Turbine flow meters are inherently nonlinear. A computer at the point of display using a plot of K factor / Flow, often corrects this nonlinearity. This method is accurate to ~1% of indicated reading for the particular oil and temperature upon which the meter was calibrated. Flow meter accuracy deteriorates if oil of a different viscosity or the same oil at a different temperature is used.
This project investigates a new method of linearising flow, common to a range of different size turbine flow meters, that is compatible with oils of different viscosity over a range of temperatures. Tests were carried out using oil and using water and the results were plotted against two dimensionless groups: modifications of Strouhal Number and Reynolds Number. The resulting curves for different size flow meters are very similar and are all described by a common mathematical equation. The outcome of this investigation is a method of linearisation that successfully compensates for changes in fluid viscosity and is common to a range of flow meters. The result, in comparison with traditional K factor / Flow linearisation, is improved accuracy, greater flexibility, and a valuable design tool.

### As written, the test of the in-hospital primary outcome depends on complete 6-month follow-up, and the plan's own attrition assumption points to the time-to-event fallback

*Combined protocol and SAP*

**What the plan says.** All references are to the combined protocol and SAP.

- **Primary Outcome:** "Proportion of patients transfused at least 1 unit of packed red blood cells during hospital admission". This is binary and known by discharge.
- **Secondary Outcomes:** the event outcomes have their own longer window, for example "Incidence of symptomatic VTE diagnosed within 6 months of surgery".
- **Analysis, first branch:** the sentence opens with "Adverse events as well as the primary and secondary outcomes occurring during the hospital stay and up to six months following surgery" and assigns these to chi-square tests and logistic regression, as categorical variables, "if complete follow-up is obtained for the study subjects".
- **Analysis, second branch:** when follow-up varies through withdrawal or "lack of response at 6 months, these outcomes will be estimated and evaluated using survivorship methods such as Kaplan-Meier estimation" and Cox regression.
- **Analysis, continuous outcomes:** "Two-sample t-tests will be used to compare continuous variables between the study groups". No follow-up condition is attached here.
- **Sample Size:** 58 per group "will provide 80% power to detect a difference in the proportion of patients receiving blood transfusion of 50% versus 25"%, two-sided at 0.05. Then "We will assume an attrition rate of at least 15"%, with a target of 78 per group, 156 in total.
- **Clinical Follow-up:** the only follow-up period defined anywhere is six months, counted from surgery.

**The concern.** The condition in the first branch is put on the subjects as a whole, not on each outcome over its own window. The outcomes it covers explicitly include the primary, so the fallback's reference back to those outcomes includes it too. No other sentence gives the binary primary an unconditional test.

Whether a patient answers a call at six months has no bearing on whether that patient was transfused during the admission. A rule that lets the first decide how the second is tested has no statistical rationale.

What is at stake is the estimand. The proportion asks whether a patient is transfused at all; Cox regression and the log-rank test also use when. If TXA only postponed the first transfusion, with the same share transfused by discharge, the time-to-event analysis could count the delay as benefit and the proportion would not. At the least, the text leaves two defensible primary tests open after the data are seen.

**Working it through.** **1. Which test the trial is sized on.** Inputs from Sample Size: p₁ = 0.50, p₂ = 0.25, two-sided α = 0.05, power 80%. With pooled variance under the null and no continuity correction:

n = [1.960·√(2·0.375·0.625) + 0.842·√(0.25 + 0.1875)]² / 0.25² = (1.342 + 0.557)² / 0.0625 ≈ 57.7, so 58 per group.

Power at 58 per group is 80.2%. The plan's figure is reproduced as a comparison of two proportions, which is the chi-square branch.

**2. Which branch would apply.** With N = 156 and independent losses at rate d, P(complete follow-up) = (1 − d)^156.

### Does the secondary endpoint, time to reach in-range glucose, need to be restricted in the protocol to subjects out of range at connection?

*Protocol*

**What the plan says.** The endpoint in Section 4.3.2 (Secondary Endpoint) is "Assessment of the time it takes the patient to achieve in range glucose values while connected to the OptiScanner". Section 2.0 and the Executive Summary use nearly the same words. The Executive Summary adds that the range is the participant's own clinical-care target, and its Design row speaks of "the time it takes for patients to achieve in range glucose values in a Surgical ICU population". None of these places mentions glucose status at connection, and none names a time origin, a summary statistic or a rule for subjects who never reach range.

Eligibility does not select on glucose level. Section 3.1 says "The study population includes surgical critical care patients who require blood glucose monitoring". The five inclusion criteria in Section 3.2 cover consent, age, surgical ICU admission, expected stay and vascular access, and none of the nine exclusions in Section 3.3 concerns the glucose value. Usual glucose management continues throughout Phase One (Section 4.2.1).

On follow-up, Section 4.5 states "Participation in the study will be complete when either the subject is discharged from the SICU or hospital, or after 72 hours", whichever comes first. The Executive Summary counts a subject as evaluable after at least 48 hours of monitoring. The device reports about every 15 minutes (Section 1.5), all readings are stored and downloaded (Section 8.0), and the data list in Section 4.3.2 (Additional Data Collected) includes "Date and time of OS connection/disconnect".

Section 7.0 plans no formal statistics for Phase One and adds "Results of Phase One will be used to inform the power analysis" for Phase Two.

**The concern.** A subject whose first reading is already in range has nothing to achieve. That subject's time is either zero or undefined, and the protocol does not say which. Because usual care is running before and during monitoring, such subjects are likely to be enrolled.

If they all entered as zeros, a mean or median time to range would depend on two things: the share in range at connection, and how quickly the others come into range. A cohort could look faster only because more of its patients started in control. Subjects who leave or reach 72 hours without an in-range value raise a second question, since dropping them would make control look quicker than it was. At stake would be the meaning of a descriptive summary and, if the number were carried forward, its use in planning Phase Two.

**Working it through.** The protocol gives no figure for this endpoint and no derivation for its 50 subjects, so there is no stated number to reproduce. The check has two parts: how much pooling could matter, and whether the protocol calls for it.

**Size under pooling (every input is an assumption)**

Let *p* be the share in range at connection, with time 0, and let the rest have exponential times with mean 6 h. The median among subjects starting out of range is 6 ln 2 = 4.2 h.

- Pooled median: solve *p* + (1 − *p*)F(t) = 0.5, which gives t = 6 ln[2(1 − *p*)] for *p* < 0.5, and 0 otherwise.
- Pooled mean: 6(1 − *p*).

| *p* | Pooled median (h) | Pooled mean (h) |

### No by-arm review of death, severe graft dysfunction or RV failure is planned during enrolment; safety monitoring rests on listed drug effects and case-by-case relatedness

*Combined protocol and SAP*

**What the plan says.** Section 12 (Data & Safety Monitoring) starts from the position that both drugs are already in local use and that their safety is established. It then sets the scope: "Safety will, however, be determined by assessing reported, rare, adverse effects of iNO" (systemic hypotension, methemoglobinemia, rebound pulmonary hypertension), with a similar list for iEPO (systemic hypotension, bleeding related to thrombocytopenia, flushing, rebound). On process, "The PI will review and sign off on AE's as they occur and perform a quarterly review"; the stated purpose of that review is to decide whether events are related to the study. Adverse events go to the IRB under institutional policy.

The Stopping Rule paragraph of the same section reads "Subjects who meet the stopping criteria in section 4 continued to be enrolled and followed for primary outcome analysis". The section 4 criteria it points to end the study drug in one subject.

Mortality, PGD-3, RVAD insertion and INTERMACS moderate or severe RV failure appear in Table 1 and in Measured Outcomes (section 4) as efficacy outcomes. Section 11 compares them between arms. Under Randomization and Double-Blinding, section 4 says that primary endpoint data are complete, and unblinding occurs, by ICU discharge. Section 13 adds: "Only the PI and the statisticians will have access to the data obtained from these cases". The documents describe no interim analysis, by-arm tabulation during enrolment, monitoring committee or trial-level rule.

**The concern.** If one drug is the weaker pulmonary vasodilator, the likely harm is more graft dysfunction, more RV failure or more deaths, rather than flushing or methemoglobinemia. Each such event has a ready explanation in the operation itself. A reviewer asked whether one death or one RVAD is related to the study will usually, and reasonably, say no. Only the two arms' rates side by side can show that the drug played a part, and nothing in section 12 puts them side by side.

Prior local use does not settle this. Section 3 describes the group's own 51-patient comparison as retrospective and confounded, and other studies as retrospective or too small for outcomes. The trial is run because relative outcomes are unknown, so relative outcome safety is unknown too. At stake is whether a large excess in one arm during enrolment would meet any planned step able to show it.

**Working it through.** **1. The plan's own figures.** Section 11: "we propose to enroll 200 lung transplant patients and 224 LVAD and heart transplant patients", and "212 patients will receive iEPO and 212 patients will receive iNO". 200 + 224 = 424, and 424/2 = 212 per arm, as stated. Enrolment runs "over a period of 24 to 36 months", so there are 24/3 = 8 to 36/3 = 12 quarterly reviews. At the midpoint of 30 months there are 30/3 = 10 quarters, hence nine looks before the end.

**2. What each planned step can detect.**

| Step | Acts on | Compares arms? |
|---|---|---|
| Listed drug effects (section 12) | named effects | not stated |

1. Introduction
This report is a résumé of research carried out over a period of eighteen months, the majority of which was for the author's final year investigative project at Sheffield University. Final testing and validation of this method is now underway prior to commercial release by Webtec Products Ltd. at the end of this year.
2. Turbine flow meters
The turbine flow meter, also known as a propeller meter, belongs to the family of volumetric flow meters. The basic design consists of a turbine, mounted on bearings, located longitudinally within a machined flow tube. Turbine flow meters tend to be bidirectional and their design includes flow straighteners on either side of the rotor. The rotation is measured by electric or magnetic pickup of the blades as they pass a fixed point. The rotation of the turbine is approximately proportional to the volume flow rate, in general the number of pulses per unit fluid volume over a 5:1 flow range is constant to within a +/ 0.25%. Rotors have two or usually more blades and can be of varying designs.
2.1 The LT range of turbine flow meters